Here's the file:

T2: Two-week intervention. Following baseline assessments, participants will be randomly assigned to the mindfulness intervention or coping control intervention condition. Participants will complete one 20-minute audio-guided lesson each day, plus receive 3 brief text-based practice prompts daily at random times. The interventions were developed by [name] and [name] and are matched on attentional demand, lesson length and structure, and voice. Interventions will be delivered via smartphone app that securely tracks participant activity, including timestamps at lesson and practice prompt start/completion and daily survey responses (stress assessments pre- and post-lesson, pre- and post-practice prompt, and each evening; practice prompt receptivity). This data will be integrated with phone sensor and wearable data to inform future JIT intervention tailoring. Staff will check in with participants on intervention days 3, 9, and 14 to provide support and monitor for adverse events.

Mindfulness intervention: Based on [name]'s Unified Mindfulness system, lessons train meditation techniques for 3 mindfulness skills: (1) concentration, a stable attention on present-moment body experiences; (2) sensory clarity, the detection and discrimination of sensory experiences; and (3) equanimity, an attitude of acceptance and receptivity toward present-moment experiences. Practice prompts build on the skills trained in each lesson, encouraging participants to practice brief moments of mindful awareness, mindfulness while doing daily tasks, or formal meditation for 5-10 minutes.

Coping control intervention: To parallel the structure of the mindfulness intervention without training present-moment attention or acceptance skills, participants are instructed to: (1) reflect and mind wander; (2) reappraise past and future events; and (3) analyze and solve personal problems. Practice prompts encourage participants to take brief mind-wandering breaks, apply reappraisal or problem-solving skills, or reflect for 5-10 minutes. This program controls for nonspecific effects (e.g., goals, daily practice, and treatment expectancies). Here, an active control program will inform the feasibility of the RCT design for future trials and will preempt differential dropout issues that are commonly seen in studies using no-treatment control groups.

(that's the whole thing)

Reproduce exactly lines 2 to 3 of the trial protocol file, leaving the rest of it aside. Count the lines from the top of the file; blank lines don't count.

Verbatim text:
Mindfulness intervention: Based on [name]'s Unified Mindfulness system, lessons train meditation techniques for 3 mindfulness skills: (1) concentration, a stable attention on present-moment body experiences; (2) sensory clarity, the detection and discrimination of sensory experiences; and (3) equanimity, an attitude of acceptance and receptivity toward present-moment experiences. Practice prompts build on the skills trained in each lesson, encouraging participants to practice brief moments of mindful awareness, mindfulness while doing daily tasks, or formal meditation for 5-10 minutes.

Coping control intervention: To parallel the structure of the mindfulness intervention without training present-moment attention or acceptance skills, participants are instructed to: (1) reflect and mind wander; (2) reappraise past and future events; and (3) analyze and solve personal problems. Practice prompts encourage participants to take brief mind-wandering breaks, apply reappraisal or problem-solving skills, or reflect for 5-10 minutes. This program controls for nonspecific effects (e.g., goals, daily practice, and treatment expectancies). Here, an active control program will inform the feasibility of the RCT design for future trials and will preempt differential dropout issues that are commonly seen in studies using no-treatment control groups.